Signpost (Weber, Utah), 1970-02-061
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Volume 29, Number 27 i r4' f " THINK some movies have gotten to the point that they're throwing people out of work -- like the costume designer-they're all naked," Vincent Price commented at an informal press conference held February 29. Speaking with students at Promontory Tower, Air. Price discussed censorship and the effect of the loosening controls of censors in today's motion pictures. "Now they're ( movies ) so out-spoken that they're losing some of the writing.'' Vicent Price predicted a return to romance in all of the arts citing EASY RIDER as an "idyllic almost romantic story. The arts especially painting hold interest for Vincent Price which surpresses his love for the theatre and acting. As an art consultant for Sears and Roebuck and Co., Air. Price was involved in an attempt to bring art to the people into a market place where they buy other things. "I think an awful lot of people become so rarified in their appreciation of the arts that they make it apart from life -- but it is life." he stated. plans winie Help select convocations Students and faculty can help the staff of the Fine Arts select convocations for next year Possibilities for speakers are on permanent file in Jan Stott's office at the main desk of the union building. Anyone interested can make suggestions after looking in this file. Since all money from the artist lecture fee will be used for convocations next year, more and better convocations are available. Suggestions can be made during the month of February by leaving them in the file at the desk. V -J v. V The annual Snow Carnival, sponsored by the Inter.fraternal Coun. cil, will be held Friday, Feb. 13. "Winter Wonderland" will theme this year's activities. All organizations on campus are invited to enter a snow sculpture in the carnival. Groups wishing to participate should contact Fran Wikstrom, IFC president, for a copy of the rules and to be as. signed a position on the lower quad to make their sculpture. Judges will be recruited from a-mong art instructors in the area. Snow sculptures will be judged on originality, artistic beauty, and ad. herance to the theme. Two tro-phies will be awarded, one for men's division and one for women's division. A dance will be held that eve. ning at which the winning sculp, tures will be announced and tro. phies awarded. Also the Snow King and Queen will be announced at be announced at the dance. Elec. tions for royalty will be held Fri. Weber State College, Ogden, Utah 84403 Dr. Merrill Joseph May, associate professor of psychology at Weber State College, has been selected by members of the Honors Program Committee of the college, to present a distinguished faculty paper at the Faculty Convocation which is to be held, Friday, February 6, at 11 a.m., in the Fine Arts Center auditorium. This special convocation is sponsored by the John J. Cortez Family Foundation and is held in order that it can recognize achievements in the pursuit of excellence here at Weber State. Dr. May was born and raised in the small community of Rockland, Idaho. After graduating from high school, Senate allots $500 to VrS Chatonelles Director of the Chatonelles Bon. cienfisi io spedi stem iveea Robert Warren Durrenberger, a visiting scientist for the Associ. ation of American Geographers will visit Weber State College next week while completing a tour of the four major Utah institu. tions of higher learning. Mr. Durrenberger is a distinguished scholar with numerous publications to his credit. His current issue of interest is en- vironmental pollution. He will address Weber State students on subjects concerning the southwestern United States on section of the population ancj climate. His schedule of speeches is as follows: Tues., Feb. 10 8 p.m. in room 125 of the science lee- ture hall. "Growth of United Sta tes Southwest;" 10 a.m. room 125 "Habitat of Man;" 3 p.m., room to be announced, "California Wa. ter Project." All interested per-sons are invited to attend these speeches. At 7 D.m. the same evening Mr. Durrenbere-er will soeak at a banquet in the union building of arts letters and science com-skyroom. t mented, "I know what cheering LJ . tin i MAjauk BnUorf A-r n..rK.U, Scholarly geographer nie Benson requested and received $500 from the Senate Monday night. Using rare procedures reserved for urgent action, the Senate ad-journed for fifteen minutes and re. convened to pass the allotment by a 5.3 vote, 2 abstaining. The money will be used to aid the band, Chatonelles and cheerleaders to attend the Gonzaga and University of Idaho basketball games this weekend. Financial vice-president and fi. nancial committee chairman, Norm Frost, reported to the Se-nate after adjournment the committees reccomended $500 then ad-ded, "We allocated so much for them to work with. Unless con. ditions change, they don't warrant a change in money." David Yurth, senior class pres. ident, also objected to the ad. ditional allotment, saying, "They u"c uuul"3,u' ul" frms and a trip, that's not a raw iNancy ooyingcon supponeu me request, mentioning "how easy" it was for mens intramurals to get more money. It's about time u "-cu s vmuuci. les. . . a raw ueai.-- LIBERAL STUDENT GROUP MEETING EVERY MONDAY RM. 325 NOON Richard Speechly, senator and aciaea support ao. we inane it sound like we're going broke. We're not." Replying to a question about the possibility of going to re-gionals, Miss Bensen noted she had sent films and hoped to get money elsewhere for that trip. "The Chantonelles would pay tor it out of their own pockets," she added The Senate will be investiga. ting areas through which students witli non-academic greviances can seek redress. Keith Orton, senator at large, presented and urged passage of the resolution. "It's going to look Senate is untouchable,' like the he said, indicating tlwre were people on campus who felt the "situation was serious." Also passed in the Monday night meeting was a resolution byFram Wikstrom to investigate the ancj report to the Senate. Friday, . Febraury 6, 1970 he attended Ricks College where he was very active in academic and scholastic programs. In 1960, he received his B.S. degree at B.Y.U. He received an assist-antship from the University of Arizona and attended graduate school from 1960 to 1963, where he was granted aP.H.D., in 1965, in physiological and expert, mental psychology. From 1963 to 1964, he also attended Brown University. From 1964 to 1968, Dr. May was employed at Hobart and William Smith Colleges in Geneva, New York, prior to accepting a position on the faculty staff of the college. He was also a member of Psy Chi, a psychology honory, and Sigma Zi, a science honory. Dr. May is married and is the father of three children. The paper he will deliver at the convocation is entitled, ' "Education, Its Failings and Promises." Mrs. Inez C. Trus-cott, a family representative of the John J. Cortez Family Foundation, - will be there to make the honorary presentation to Dr. May of a plaque and a check for $500.00. Second and third place winners for their excellent papers were, Dr. Thomas R. Burton, whose subject is "Literature and Technological Society," and Dr. Ralph F. Dobb, whose paper is on the "Joys of Intellectual Drive." They will also be recognized for their outstanding papers. There is no admission charge and the general public is in. vited to attend. Coffee Circuit will become WS tradition Weber State will participate in the coffee house circuit, a na. tionally known tradition where un. iversities exchange talent, pre. senting programs of entertainment as students eat, drink and relax. The coffee house circuit has the purpose of providing a ca-sual atmosphere where Weber state students can be exposed ools. The poor Richards Almanac will start the ball rolling Feb. 10 at 7 p.m. in the union- building snack bar. The dress is casual and the charge is $.50. There is hope that the coffee house tra- dition will be established here at Weber. Weber State will participate with the University of Utah, Utah State, and Brigham Young University. Weber has already taken programs to other schools and was ivpre. sented by Terry Hale and Dick Speechly. Dick Brown has also represented Weber.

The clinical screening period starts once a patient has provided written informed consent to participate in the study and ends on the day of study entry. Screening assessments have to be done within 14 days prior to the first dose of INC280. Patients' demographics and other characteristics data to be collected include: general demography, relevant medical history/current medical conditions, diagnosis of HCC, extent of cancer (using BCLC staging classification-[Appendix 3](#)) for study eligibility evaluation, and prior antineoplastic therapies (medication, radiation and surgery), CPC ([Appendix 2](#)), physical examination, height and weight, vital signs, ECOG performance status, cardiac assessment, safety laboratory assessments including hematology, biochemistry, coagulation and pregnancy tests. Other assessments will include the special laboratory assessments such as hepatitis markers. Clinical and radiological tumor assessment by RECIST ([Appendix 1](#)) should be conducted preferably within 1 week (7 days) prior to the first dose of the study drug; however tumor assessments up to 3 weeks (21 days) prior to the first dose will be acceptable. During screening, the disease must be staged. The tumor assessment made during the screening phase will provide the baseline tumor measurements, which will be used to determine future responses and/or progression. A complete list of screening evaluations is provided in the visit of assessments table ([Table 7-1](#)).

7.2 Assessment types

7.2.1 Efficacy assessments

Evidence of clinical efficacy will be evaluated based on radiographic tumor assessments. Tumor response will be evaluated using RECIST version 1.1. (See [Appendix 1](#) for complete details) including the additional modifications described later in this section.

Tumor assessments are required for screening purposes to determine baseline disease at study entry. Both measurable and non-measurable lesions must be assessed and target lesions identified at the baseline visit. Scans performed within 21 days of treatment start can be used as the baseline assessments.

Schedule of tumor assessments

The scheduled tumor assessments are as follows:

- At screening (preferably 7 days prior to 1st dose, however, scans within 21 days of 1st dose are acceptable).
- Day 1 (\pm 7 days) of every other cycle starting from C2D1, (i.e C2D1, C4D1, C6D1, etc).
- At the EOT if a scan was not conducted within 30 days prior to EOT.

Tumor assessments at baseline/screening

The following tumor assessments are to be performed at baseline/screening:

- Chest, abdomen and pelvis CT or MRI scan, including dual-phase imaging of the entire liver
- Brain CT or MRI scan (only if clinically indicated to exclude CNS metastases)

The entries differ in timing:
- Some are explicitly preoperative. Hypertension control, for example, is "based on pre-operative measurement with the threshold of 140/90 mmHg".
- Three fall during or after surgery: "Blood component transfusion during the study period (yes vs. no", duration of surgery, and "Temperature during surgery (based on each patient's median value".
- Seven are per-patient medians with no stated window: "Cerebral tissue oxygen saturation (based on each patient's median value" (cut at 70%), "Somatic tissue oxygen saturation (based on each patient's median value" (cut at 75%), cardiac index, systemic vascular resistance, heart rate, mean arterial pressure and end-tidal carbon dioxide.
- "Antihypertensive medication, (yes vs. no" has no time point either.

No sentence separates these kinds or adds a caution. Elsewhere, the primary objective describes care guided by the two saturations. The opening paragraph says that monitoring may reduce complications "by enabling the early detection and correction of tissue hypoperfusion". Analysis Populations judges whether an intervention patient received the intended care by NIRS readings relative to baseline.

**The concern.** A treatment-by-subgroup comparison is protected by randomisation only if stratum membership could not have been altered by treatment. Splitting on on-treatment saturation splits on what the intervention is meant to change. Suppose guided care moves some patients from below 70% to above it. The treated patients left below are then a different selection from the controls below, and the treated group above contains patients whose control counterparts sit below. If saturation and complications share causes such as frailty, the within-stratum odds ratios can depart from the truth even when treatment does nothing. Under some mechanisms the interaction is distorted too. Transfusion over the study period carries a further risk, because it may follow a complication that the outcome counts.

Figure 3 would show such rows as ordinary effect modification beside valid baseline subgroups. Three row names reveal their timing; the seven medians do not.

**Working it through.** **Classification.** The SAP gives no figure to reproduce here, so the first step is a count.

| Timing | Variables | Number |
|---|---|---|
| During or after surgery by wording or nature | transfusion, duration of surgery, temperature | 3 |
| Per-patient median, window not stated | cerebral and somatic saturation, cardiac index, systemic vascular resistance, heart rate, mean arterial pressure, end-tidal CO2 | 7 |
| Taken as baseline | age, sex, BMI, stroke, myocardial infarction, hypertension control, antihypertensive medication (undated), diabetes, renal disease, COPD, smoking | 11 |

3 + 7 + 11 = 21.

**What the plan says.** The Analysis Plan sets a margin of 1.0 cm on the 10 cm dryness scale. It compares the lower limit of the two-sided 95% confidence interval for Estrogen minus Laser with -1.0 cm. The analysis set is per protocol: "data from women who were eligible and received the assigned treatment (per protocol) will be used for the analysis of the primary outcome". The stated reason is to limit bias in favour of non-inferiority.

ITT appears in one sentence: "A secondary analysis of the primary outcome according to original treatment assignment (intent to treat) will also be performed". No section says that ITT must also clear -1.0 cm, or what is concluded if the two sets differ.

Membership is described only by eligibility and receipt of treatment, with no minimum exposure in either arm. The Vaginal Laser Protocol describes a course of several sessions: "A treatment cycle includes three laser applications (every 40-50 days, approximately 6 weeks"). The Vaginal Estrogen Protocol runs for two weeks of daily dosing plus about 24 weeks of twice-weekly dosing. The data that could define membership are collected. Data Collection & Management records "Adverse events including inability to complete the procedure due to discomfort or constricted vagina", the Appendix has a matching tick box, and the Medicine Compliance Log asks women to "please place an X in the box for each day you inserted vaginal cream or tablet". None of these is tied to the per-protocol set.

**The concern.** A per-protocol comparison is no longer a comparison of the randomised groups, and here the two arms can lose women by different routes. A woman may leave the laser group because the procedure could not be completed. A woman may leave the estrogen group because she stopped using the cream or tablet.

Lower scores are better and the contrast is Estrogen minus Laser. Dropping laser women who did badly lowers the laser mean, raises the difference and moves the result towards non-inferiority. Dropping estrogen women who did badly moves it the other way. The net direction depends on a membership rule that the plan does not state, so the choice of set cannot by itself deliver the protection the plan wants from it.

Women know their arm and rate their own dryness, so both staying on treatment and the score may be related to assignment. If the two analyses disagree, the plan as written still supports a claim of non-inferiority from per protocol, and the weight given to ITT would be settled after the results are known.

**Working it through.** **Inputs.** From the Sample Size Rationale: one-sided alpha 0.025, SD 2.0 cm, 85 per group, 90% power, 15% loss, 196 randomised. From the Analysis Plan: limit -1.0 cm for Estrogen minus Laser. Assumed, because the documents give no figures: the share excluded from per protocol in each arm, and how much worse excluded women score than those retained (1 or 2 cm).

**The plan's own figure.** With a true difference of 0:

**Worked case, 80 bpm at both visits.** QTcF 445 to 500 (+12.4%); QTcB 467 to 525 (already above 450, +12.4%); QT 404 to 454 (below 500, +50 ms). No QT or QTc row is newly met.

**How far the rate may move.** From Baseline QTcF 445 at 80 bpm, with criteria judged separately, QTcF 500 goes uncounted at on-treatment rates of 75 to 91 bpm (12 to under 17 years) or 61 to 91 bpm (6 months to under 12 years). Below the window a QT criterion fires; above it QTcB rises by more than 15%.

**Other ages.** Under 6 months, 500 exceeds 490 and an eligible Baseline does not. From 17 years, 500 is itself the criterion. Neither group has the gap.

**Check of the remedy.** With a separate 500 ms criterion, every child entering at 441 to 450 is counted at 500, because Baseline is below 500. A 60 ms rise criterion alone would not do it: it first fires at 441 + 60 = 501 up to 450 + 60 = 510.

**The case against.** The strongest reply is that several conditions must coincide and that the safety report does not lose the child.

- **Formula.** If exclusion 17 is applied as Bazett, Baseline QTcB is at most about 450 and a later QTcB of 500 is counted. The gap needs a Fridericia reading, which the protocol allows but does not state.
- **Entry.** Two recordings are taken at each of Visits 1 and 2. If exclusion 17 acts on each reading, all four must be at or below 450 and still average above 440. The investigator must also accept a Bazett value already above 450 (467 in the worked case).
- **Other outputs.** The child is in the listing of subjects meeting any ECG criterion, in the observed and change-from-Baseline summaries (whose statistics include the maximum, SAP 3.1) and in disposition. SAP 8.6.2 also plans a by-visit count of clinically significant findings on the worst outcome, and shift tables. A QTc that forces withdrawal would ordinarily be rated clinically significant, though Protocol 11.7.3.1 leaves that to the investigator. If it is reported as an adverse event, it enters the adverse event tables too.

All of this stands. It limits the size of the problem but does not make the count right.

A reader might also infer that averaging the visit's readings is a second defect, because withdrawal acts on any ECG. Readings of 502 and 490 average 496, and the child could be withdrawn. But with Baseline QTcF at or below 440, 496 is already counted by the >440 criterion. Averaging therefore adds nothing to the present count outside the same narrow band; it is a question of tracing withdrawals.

|Title||Signpost (Weber, Utah), 1970-02-06, Vol. 29, No. 27|
|Creator||Weber State College|
|Contributors||Associated Students of Weber College; A generous grant from the Utah State Library and the Institute of Museum and Library Services.|
|Description||Weber's current student newspaper, the Signpost, first appeared on September 29, 1937. For two years prior to that time, campus news was disseminated via announcements posted on a bulletin board known as the "Signpost". As a result, the masthead of the first issue of the paper itself featured a rudimentary wooden sign with the title spelled out in rustic-looking letters. Over the years the paper has been published continuously, though the look, size and style has changed several times.|
|Subject||College student newspapers and periodicals; Weber State College|
|Publisher Digital||Stewart Library, Weber State University|
|Source||University Archives LD5893.W55 S5, Stewart Library, Weber State University|
|Rights Management||Public Domain. Courtesy of University Archives, Stewart Library, Weber State University.|